Hiding treats around your home for a scavenger hunt is a great way to keep your cat on her toes. She'll love searching for the surprise, and you'll have fun watching her "hunt". A scavenger hunt is also a cat activity that keeps your feline friend moving so she can maintain her mental and physical health.
Here are seven tips on how you can plan a fun cat scavenger hunt:
1. Her Mission
Choose what kind of hunt you want to do. You might consider dividing her normal food allotment into three or four bowls and setting them up in various places around the house. Another option is to design the scavenger hunt with individual pieces of food or treats, each given its own hiding place.
2. Start Simple
The idea of "hunting" for food can take your cat a while to call up in her arsenal of instincts. Start simple by placing treats in easy-to-see areas to help her associate the scent with the kibble she can already spot. This will give her the right idea.
3. Challenge Accepted
Once she seems like she's getting the concept, start making it a little more difficult. While she's watching, place the treat or small bowl of food in its hiding place. She may not be able to see it anymore, but she'll know you're up to something.
4. Set Her Up
Once she has the hang of the game, place her in another room while you hide her food or treats and then let her in to search. The real hunt begins!
5. Hide It Wisely
Try to be clever, but cautious, when hiding each prize. Some great places to consider: next to (or even inside) her toy, a higher shelf, in an empty box, or on her cat tree. Keep in mind you don't want to hide the treat or food somewhere you don't want her to be. For instance, it's wise to avoid a kitchen counter or a bookshelf with lots of breakable knick-knacks. And please never use a plastic bag, which can be a safety hazard.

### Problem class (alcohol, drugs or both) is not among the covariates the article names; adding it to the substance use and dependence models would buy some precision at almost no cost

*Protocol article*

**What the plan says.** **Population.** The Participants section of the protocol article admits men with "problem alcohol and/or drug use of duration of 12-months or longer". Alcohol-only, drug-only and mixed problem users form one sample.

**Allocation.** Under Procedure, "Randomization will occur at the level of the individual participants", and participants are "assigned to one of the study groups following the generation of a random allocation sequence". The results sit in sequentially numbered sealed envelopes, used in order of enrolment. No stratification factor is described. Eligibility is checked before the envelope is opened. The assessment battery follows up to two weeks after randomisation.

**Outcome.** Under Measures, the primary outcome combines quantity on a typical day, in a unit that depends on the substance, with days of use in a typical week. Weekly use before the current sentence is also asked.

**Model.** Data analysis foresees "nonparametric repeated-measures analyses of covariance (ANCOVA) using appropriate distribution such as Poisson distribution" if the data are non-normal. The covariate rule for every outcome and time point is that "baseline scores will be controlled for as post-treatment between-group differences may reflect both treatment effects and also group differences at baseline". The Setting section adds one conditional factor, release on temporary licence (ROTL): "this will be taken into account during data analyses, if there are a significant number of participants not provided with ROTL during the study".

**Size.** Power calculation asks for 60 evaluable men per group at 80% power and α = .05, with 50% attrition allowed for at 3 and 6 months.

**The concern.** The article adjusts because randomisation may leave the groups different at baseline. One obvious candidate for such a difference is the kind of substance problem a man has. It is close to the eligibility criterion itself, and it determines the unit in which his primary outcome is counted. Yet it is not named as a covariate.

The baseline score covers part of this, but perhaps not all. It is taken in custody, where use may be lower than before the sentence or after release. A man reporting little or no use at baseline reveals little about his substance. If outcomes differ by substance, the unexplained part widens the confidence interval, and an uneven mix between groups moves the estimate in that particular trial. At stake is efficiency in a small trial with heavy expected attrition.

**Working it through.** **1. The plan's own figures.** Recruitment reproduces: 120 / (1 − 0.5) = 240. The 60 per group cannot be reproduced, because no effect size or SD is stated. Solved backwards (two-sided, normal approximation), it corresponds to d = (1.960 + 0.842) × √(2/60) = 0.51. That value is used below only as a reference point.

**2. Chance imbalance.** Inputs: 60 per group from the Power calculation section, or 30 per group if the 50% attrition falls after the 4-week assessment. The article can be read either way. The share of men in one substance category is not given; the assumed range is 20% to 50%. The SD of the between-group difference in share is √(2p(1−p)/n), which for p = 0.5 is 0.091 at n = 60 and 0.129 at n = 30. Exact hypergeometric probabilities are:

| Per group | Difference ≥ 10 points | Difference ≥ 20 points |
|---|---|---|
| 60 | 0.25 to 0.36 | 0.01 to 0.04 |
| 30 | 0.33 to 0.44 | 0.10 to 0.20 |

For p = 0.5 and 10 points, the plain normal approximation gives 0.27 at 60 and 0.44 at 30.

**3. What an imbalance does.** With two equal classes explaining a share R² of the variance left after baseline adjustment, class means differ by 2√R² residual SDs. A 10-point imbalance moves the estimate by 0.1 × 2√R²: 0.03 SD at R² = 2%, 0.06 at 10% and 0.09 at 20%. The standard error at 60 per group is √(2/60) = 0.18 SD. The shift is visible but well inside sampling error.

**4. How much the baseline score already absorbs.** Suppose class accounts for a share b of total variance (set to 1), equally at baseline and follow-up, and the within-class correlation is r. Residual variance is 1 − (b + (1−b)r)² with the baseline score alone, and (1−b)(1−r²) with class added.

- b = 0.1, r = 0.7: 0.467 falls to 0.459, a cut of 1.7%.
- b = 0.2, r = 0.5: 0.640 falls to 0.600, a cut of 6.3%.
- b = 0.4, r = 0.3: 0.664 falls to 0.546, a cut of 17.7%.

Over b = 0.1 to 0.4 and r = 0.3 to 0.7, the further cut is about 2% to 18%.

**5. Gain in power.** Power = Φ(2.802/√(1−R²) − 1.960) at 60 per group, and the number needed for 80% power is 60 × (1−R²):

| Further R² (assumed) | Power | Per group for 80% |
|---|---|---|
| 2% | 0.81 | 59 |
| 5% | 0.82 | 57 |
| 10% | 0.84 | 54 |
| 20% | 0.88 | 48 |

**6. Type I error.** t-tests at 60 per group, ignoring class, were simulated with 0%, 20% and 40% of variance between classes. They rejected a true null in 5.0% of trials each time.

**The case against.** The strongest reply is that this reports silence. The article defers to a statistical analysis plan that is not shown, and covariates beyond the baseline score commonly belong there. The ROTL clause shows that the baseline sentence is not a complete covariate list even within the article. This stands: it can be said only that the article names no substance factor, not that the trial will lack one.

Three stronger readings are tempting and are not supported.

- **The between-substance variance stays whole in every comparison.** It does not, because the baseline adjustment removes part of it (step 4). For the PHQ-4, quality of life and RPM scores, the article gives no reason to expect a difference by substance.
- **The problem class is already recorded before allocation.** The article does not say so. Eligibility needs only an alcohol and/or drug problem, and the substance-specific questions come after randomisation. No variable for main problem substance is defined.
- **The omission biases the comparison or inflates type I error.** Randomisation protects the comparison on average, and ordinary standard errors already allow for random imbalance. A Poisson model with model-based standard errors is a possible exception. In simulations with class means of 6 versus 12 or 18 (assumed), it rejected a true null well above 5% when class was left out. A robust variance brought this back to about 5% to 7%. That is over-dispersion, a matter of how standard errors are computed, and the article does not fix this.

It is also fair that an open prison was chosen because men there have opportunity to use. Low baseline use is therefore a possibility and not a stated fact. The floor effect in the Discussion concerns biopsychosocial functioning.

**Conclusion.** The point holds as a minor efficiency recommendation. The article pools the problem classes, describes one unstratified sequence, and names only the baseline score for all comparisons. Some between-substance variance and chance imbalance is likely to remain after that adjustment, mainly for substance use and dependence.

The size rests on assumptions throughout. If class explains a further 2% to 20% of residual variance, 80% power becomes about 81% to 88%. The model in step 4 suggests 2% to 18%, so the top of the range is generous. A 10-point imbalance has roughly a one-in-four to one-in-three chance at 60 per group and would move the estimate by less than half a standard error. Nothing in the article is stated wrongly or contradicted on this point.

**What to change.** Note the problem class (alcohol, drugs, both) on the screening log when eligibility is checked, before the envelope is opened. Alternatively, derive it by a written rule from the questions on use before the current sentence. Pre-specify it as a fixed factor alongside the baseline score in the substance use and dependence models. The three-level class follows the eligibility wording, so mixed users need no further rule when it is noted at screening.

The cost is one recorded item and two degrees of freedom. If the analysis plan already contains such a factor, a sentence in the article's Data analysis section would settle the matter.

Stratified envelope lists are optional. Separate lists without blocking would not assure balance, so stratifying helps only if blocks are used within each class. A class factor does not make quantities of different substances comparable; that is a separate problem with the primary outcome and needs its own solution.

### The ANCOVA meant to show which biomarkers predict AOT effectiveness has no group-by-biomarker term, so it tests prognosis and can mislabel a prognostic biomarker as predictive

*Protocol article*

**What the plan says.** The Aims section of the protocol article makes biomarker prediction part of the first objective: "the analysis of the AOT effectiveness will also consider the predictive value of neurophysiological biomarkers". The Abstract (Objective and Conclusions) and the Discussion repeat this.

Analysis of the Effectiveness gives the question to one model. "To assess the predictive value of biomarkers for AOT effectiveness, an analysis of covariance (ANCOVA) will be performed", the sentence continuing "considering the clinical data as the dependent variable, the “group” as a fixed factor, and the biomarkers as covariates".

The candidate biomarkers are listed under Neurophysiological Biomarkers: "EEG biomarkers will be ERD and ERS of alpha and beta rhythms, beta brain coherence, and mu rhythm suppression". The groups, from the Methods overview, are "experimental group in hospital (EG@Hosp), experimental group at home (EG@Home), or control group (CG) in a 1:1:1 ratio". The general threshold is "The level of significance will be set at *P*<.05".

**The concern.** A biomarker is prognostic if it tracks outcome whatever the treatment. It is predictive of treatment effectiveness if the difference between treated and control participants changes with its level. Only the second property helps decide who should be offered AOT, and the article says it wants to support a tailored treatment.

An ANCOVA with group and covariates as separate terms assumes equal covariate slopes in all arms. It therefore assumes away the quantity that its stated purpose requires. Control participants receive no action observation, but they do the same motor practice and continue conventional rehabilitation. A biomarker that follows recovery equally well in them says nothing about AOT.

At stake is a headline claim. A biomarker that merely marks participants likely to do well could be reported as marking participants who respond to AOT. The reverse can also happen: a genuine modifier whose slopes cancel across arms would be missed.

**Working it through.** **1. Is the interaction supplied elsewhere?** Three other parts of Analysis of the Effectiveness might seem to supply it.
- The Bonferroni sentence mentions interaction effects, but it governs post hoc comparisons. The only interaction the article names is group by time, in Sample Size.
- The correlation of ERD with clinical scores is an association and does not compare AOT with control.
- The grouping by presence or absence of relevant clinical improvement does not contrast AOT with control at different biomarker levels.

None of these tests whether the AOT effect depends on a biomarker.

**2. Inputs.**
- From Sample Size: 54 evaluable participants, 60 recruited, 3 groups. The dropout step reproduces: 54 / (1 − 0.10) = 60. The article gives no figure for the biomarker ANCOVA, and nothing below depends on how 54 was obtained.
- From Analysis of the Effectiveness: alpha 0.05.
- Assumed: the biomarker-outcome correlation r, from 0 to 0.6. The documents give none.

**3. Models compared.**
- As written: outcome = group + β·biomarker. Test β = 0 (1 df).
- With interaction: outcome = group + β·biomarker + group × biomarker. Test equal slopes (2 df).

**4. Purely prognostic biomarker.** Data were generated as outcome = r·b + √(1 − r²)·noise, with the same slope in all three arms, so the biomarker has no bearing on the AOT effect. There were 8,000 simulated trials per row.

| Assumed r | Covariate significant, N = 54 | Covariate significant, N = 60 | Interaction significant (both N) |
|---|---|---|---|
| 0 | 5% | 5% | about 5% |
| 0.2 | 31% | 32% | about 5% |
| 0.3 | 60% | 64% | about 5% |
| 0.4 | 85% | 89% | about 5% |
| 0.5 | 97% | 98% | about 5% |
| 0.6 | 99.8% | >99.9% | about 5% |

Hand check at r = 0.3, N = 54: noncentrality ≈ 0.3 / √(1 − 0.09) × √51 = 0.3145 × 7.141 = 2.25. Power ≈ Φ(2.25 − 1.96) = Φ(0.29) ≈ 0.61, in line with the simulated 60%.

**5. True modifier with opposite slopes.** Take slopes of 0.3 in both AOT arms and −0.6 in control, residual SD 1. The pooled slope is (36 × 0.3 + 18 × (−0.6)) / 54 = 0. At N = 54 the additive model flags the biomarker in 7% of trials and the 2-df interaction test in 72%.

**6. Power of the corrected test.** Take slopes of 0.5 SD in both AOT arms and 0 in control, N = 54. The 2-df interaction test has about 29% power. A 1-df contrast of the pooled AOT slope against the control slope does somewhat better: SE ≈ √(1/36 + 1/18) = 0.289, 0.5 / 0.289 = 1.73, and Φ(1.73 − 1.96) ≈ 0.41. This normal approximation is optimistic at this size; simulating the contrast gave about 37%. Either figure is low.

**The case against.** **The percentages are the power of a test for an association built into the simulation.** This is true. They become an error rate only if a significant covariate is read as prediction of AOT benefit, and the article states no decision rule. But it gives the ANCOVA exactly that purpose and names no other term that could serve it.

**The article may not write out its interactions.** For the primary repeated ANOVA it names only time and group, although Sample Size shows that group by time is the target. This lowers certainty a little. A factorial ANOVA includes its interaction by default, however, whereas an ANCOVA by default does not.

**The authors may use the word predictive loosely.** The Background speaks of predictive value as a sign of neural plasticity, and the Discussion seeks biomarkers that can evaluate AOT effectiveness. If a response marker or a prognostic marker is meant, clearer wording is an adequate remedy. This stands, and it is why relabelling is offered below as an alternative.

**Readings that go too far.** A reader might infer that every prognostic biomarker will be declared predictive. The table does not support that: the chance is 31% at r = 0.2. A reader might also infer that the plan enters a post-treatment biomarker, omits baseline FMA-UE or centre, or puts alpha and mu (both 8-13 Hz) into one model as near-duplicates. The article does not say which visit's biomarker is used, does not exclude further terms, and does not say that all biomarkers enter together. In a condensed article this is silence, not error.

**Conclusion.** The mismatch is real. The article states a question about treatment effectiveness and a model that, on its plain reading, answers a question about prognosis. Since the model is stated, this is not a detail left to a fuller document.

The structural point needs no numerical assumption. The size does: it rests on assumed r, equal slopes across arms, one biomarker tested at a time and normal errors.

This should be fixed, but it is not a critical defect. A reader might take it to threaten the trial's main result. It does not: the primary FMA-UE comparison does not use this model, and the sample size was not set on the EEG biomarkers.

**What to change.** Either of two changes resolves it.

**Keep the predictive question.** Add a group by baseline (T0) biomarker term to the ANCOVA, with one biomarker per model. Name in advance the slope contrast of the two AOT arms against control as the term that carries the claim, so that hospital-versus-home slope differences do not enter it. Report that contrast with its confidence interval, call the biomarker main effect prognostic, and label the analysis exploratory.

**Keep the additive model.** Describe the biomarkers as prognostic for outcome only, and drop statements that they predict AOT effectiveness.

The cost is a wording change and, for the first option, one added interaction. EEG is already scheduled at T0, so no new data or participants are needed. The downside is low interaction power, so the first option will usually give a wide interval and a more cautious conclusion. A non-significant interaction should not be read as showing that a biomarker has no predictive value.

6. There's a Time and a Place
Plan your hunt for your cat's regular mealtime or at a time of day when you know she's hungry. You should also make sure you're within sight of your furbaby during the hunt. Not only is it fun for you to watch her sniff out her dinner, but you want to stay close in case your cat gets frustrated, distracted, or picks something else up by accident.
It's also a good idea to document where you've hidden her kibble or treats. If she gets full or bored she may leave a few pieces of food uneaten. By remembering where you've placed each kibble you'll prevent finding them all of your house on your own spring cleaning scavenger hunt, as well as prevent her from eating old food that might have expired.
7. What to Hunt?
What kind of food should you use? Not every aspect of her meal should be left to playful discovery. You can use your cat's regular kibble, such as Hill's® Science Diet® cat food, but keep the things she takes because of a health condition to a basic serving routine. If you want to hide treats instead, make sure to keep them at a minimum to ensure you aren't spoiling her and causing her to put on a couple of extra pounds.
Don't Underestimate Her
Worried your cat won't be able to find the treats or kibble you put out for her? Don't be. A cat's nose contains about 200 million nerve cells, according to PAWS Chicago, which means her sense of smell is fourteen times more sensitive than your own.
If, however, your cat seems to be having a difficult time sniffing out her prizes, you can try a bowl of aromatic canned cat food such as Hill's Science Diet Adult Healthy Cuisine Roasted Chicken & Rice Medley, a product that combines the authentic flavors of roasted chicken and rice in a sauce her nose won't be able to ignore.
A scavenger hunt is a way to further build a bond with your cat. But it's also so much more; it's a cat activity that ensures your pet is staying active, smart, and curious about her surroundings.
Kara Murphy is a pet parent and freelance writer in Erie, Pa. She has an adorable cat named Olive.